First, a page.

For some, a speeding-up of second order effects brings closer risks of intensified conflict. Concern over increasing tensions, risks of miscalculations and mistakes and world powers stumbling into ever more conflict, were aired. Failing to see that the telescoping of time is accelerating a geopolitical crisis is a narrative that has yet to be sufficiently developed.
Flaws in democracies are increasingly shared
That the crisis has shone a great spotlight on the existing flaws in western democratic countries is now a common reflection. Participants largely concurred that it is not so easy to look away from glaring and long-standing inequalities and we cannot avoid significant technocratic errors: the debt in our societies was too high. France, Italy, Spain as well as Belgium were not expected to meet EU public debt reduction targets before the crisis hit. Will we see political battles over the economic case to restart the ‘brown’ carbon-based economy versus the opportunities to build the ‘green’ and digital economies?
We asked how long will governments hold the support of citizens if a perception of competent governance is frayed by mistakes, selfishness and a breakdown of the line that decision-making simply tracked scientific advice? The apparent under-preparedness of health bureaucracies and slow decision-making will have political implications down the road.
The generation and circulation of disinformation and conspiracy theories
A trend that pre-existed the crisis and one that reveals deeper flaws in democratic information systems has, it was suggested, been significantly boosted by this crisis. An online gordian knot, a ‘family of narratives,’ the scale of which is hard to measure, is now present and could be the largest formation of conspiracy narratives yet seen. These narratives are serving networks of people and the communities using and sharing them to make meaning, find common feeling and shared motivation.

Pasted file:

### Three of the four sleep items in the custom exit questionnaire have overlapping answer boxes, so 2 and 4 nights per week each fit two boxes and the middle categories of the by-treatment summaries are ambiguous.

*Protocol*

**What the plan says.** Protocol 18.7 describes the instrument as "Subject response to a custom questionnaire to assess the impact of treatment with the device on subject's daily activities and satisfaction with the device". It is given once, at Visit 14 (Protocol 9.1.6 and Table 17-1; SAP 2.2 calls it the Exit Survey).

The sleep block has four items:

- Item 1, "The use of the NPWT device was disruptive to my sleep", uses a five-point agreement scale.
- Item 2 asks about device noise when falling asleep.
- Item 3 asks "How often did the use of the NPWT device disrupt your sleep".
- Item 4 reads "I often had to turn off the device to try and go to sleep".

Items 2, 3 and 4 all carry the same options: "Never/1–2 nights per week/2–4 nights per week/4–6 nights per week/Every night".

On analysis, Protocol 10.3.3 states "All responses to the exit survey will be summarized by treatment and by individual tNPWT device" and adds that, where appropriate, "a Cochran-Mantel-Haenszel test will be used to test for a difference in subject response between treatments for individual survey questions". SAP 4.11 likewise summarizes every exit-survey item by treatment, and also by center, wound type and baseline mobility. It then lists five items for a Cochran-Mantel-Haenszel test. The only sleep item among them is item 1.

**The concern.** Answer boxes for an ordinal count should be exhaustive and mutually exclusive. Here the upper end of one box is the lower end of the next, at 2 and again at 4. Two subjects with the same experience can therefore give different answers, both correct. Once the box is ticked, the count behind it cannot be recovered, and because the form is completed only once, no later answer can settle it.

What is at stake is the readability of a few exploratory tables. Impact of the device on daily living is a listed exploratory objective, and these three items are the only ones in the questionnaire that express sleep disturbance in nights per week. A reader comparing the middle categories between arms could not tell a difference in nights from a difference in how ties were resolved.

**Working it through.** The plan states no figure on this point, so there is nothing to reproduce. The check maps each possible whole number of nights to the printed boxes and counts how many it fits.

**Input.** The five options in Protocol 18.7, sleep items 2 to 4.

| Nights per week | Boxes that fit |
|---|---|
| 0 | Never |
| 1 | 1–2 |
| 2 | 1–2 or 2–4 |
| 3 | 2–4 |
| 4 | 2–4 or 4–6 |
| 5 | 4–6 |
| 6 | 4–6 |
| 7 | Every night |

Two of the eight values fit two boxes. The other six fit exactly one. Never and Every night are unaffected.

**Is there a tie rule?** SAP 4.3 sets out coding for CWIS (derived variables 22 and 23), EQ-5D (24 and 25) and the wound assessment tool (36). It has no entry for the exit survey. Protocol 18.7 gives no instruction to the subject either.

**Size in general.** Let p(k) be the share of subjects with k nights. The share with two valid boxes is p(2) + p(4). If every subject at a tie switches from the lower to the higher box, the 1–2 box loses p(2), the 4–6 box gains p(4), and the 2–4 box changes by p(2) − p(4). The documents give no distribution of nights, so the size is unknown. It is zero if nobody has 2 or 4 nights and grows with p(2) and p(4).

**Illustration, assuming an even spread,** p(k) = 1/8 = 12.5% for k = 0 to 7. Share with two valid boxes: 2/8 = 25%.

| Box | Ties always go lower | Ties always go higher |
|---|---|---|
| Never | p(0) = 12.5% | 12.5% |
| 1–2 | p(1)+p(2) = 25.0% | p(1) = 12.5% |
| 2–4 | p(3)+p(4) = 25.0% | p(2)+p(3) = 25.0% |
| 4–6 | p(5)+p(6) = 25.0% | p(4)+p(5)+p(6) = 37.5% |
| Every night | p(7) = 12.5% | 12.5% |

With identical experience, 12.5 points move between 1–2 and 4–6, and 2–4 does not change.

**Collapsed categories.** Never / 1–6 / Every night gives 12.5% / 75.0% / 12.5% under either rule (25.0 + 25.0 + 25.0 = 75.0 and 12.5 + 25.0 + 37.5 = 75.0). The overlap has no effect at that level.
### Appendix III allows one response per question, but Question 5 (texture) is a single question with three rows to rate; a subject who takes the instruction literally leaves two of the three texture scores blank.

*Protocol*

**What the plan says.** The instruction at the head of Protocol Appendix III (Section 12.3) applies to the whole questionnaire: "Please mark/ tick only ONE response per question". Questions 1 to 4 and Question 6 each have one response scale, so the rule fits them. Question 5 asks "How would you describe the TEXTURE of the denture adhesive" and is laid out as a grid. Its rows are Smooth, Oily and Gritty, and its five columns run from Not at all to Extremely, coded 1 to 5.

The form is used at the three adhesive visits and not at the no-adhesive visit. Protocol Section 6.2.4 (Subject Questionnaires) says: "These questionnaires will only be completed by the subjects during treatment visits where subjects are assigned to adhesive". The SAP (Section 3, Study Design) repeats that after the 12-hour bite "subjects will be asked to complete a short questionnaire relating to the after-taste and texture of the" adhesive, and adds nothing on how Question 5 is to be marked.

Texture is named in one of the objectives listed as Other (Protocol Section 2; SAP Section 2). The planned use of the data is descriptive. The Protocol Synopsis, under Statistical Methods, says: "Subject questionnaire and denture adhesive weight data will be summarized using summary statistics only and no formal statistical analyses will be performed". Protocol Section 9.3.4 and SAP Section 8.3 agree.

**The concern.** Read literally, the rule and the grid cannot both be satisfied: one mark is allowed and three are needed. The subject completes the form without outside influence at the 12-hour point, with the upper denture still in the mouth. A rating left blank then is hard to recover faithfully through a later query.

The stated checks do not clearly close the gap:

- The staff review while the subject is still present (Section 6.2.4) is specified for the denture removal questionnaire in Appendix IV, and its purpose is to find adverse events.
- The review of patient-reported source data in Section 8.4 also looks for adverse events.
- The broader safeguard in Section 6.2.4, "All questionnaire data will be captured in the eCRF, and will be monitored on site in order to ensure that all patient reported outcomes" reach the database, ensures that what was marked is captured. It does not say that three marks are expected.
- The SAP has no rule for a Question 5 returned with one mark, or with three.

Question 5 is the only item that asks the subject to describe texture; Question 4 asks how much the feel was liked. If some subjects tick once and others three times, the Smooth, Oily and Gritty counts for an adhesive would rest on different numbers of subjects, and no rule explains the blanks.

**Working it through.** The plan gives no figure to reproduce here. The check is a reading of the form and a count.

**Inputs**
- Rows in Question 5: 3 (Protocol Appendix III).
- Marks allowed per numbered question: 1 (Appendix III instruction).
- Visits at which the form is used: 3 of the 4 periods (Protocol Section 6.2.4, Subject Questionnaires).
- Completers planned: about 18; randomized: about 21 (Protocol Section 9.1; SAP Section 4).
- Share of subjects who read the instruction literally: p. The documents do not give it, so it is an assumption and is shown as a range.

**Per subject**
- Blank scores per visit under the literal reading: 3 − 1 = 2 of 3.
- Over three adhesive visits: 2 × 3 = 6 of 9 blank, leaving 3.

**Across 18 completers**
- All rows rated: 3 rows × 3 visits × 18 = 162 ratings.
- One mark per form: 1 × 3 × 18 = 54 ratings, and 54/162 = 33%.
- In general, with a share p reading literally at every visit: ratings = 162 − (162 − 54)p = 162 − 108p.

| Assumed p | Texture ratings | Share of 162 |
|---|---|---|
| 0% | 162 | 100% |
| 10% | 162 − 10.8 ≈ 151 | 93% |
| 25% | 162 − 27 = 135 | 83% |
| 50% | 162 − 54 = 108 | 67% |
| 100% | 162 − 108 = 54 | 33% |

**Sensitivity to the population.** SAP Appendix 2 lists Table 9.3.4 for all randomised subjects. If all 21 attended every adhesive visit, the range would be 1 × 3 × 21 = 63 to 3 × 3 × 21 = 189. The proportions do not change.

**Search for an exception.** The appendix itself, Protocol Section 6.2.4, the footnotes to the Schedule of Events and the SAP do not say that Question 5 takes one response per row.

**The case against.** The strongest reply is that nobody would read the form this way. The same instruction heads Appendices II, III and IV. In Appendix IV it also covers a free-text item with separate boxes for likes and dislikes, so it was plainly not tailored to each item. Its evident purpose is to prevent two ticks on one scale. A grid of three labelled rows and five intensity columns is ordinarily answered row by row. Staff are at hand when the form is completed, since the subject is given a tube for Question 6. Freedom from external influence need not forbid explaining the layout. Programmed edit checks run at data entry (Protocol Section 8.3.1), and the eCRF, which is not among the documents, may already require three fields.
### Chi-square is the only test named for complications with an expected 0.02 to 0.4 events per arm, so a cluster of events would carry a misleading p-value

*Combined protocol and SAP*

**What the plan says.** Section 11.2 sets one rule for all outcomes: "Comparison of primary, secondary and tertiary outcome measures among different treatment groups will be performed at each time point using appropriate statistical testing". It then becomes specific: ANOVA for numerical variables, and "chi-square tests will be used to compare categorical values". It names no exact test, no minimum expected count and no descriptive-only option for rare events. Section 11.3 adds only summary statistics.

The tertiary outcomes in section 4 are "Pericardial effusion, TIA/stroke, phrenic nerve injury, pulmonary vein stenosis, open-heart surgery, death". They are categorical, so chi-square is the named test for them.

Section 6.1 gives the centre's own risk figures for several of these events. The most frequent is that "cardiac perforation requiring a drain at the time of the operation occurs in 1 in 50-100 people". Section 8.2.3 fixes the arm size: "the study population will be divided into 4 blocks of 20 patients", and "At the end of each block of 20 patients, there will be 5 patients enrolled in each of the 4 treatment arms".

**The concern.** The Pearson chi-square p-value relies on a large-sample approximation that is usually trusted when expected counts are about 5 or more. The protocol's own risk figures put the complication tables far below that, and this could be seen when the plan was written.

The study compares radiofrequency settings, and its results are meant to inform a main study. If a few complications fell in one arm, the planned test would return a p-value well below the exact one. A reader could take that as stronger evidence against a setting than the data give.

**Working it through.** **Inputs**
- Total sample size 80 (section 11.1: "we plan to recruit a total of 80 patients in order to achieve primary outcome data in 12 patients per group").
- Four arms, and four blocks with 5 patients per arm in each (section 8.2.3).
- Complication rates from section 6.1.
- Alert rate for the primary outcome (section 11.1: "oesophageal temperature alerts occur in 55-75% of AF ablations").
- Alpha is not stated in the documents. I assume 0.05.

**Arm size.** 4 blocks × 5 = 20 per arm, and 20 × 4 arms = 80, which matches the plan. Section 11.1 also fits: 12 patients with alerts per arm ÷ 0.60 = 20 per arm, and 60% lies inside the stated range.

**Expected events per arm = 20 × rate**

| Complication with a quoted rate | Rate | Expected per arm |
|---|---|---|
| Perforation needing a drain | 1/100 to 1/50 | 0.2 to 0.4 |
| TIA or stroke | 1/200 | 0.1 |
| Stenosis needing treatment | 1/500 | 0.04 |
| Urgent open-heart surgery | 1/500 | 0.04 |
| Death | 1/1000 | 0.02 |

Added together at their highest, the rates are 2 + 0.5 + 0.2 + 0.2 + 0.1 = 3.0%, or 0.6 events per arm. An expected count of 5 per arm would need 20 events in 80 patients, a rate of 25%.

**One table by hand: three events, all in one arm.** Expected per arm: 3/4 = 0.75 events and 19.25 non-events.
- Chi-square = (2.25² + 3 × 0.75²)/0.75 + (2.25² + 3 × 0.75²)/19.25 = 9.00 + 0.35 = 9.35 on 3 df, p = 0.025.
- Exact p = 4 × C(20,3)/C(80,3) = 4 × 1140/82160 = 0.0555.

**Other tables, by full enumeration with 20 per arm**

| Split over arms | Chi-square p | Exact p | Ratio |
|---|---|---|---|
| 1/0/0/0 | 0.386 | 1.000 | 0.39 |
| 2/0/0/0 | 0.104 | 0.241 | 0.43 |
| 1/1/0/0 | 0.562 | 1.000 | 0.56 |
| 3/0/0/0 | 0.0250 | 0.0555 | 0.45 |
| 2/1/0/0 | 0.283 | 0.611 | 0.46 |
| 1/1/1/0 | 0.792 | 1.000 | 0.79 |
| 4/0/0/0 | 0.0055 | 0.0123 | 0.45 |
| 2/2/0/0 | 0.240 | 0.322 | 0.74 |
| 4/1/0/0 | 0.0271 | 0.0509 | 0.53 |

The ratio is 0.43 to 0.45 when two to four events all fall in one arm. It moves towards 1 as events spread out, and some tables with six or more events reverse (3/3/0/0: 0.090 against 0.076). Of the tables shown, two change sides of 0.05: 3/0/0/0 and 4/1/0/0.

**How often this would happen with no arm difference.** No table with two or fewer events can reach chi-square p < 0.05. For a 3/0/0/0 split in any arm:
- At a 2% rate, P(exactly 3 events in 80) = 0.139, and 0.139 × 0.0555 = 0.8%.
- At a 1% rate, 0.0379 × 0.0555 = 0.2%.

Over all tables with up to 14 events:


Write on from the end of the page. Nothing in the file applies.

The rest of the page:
These effects are spilling out into the physical world, expressed as anger and fear. The classic liberal responses to conspiracy theories—to increase transparency and to provide more and better information, simply may not work in online environments. Information itself has become a theatre of war.
An example given was research by the School of Computer Science at Carnegie Mellon that points to the use of orchestrated bots driving the discussion of the re-opening of the US economy.
In an election year, the US was considered particularly vulnerable to politically driven misinformation campaigns. Liberal democracies have to find ways to contest these narratives and control their effects; otherwise information itself could become a battle in more and more areas of life. There was much grappling with how to do this but little consensus
For some participants, basic government communications must be ‘clear, credible and consistent’ (the ‘three Cs’). Failures in communication open the door to competition in particular and allow conspiracy theories to go unchallenged. Effective leadership in pandemic response was said to include straight-talking and a good degree of empathy and authenticity. The success of certain leaders, many of them women, has been noticed.
The narrative from the UK government that political decisions shadowed scientific analysis has unravelled to reveal weaknesses in the preparedness of biodefence and in policy uses of science. The deployment of scientific advice was said to have been hampered by failures to traverse the separate and discrete disciplines, specialisms and methodologies, said to be too siloed. It was argued that silos between scientific and other academic domains is a clear weakness in crisis responses and that we are now seeing this play out publicly. This crisis may lead to a constructive questioning of academia, journalism and public health and the connections, or lack thereof, between them and other fields.